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Stace Bare’s TEDx Talk: Wilderness Saved This Veteran’s Life

Stace Bare is a big man; he fits in my Bug the way Captain Kirk fit that K'normian trading ship through the passage between the approaching Klingon structures. He served in the Army in Bosnia and Iraq. He came back to America in 2007 with big problems: post-traumatic stress, adjustment disorder, depression and brain injury. After self-medicating with drugs and alcohol, Bare found salvation (yes, he uses the word saved, and later the word grace) in rock-climbing and the great big wilderness.

That's why he now directs Sierra Club Outdoors. That's why he takes fellow veterans on wilderness adventures. That's why he thinks the 1964 Wilderness Act is one of the best health care laws we have ever passed.

About a half hour after my TEDx Brookings talk, Stace Bare stood up in his hometown and delivered this oratorical masterpiece. (Again, what do you expect? He graduated from Brookings High School, and he debated for Judy Kroll.) He weaves personal pain and growth, American history, and love of nature into a compelling call to go outside:

Next time you hear someone call the Sierra Club and environmentalists in general a bunch of liberal un-American tree huggers, send them this video. Let big Stace Bare explain to them why the wilderness is essential to America's health and identity and why protecting that wilderness is a patriotic and humanitarian duty.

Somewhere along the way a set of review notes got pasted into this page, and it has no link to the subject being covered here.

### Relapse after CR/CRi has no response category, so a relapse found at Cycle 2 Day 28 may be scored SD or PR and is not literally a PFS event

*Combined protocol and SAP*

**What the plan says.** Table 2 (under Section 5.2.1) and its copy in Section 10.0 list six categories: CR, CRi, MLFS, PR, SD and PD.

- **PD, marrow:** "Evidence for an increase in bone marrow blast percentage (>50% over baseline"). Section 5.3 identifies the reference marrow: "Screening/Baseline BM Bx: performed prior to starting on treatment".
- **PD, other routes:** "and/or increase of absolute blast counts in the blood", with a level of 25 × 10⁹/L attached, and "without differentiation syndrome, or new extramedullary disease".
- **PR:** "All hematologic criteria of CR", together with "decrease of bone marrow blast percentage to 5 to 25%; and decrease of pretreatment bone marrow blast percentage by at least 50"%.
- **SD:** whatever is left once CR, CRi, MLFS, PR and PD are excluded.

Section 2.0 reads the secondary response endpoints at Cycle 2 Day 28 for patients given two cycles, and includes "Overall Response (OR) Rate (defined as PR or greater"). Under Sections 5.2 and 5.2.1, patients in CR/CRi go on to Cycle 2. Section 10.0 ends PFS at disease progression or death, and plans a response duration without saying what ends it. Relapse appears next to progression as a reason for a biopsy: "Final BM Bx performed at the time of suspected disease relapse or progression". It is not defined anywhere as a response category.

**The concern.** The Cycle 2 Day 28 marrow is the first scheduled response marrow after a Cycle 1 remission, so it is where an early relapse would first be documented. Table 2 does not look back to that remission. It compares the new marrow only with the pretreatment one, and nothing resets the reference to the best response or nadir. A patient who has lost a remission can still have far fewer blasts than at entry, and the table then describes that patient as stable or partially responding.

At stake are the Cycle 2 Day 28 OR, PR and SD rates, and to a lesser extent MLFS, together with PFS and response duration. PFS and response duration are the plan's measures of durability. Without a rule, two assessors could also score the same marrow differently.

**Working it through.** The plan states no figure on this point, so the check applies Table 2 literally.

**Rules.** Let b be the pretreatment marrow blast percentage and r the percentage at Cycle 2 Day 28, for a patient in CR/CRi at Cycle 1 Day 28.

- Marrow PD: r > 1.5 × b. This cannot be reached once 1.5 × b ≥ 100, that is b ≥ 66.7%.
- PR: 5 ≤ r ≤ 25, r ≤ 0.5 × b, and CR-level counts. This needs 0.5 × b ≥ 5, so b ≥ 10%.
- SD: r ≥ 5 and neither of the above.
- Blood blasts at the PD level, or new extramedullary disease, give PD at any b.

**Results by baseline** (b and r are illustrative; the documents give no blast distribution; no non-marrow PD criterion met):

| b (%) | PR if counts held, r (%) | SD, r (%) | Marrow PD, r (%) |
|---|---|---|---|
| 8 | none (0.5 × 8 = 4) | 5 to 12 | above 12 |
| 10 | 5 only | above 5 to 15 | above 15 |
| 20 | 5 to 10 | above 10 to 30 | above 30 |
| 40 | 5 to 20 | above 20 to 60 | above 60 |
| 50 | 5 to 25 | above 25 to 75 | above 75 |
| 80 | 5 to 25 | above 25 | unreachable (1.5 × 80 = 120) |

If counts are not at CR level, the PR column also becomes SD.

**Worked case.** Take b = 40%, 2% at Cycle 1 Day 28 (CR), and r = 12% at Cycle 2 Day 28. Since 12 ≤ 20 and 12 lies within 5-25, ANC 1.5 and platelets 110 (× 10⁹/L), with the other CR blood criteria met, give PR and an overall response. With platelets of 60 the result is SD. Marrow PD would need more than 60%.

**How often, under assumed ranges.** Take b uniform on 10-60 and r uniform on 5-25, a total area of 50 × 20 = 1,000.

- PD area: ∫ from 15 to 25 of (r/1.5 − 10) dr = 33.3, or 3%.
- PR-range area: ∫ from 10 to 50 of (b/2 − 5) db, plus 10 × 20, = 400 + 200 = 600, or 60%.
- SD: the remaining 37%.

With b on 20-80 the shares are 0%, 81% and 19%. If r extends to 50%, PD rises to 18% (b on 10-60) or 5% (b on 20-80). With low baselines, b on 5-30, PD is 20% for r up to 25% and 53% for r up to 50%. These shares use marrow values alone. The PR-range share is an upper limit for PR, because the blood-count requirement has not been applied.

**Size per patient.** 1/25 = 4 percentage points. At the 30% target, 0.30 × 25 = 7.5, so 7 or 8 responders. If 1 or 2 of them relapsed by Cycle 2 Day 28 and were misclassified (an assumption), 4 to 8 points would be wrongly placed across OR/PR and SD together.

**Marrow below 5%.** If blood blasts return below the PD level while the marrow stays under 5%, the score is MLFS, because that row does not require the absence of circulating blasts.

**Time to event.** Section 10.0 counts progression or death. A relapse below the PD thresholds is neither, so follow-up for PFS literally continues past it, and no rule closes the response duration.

1. Taunia 2014.11.19

    This vid, along with a couple other similar Sierra Club veterans/wilderness vids, came in my mailbox around the election, but I didn't watch it. Thanks for this.

    The best part of this wilderness re-centering opportunity is it's free. People pay a lot of money for life coaches, therapy, drugs, etc., but the best therapy I ever found was at the Pinnacles in the Badlands at 2:00 a.m., especially in the dead of winter.

    It's the point where the earth touches the heavens and there's nothing else. An atheist's religious experience.

  2. Bill Fleming 2014.11.19

    Excellent talk. He's right. Just a day or two in the wild completely changes one's perspective on everything. Any time I've ever lived away from the Black Hills for more than a year, I've myself getting sick in some inexplicable way. Don't know what it is, but I believe him when he says "we are nature." And that when we think we're not, it's not healthy.

  3. Patrick Duffy 2014.11.19

    Different strokes for different folks. I feel the same way when it's been awhile since I've been in the courtroom for a trial.

  4. caheidelberger Post author | 2014.11.19

    Mr. Duffy, are you saying you feel out of sorts when you're away from the courtroom, and that a trial reinvigorates you somewhat like wilderness reinvigorates Mr. Bare?

    If so, you are a twisted individual. You're also my kind of lawyer. ;-)

  5. caheidelberger Post author | 2014.11.19

    Taunia: Badlands at 2 a.m.—wow. I've camped out a couple times there, but in summer, and didn't wake up to peek outside until dawn. Remind me to wake up and look next time.

  6. caheidelberger Post author | 2014.11.19

    We are nature, Bill. We mustn't forget that.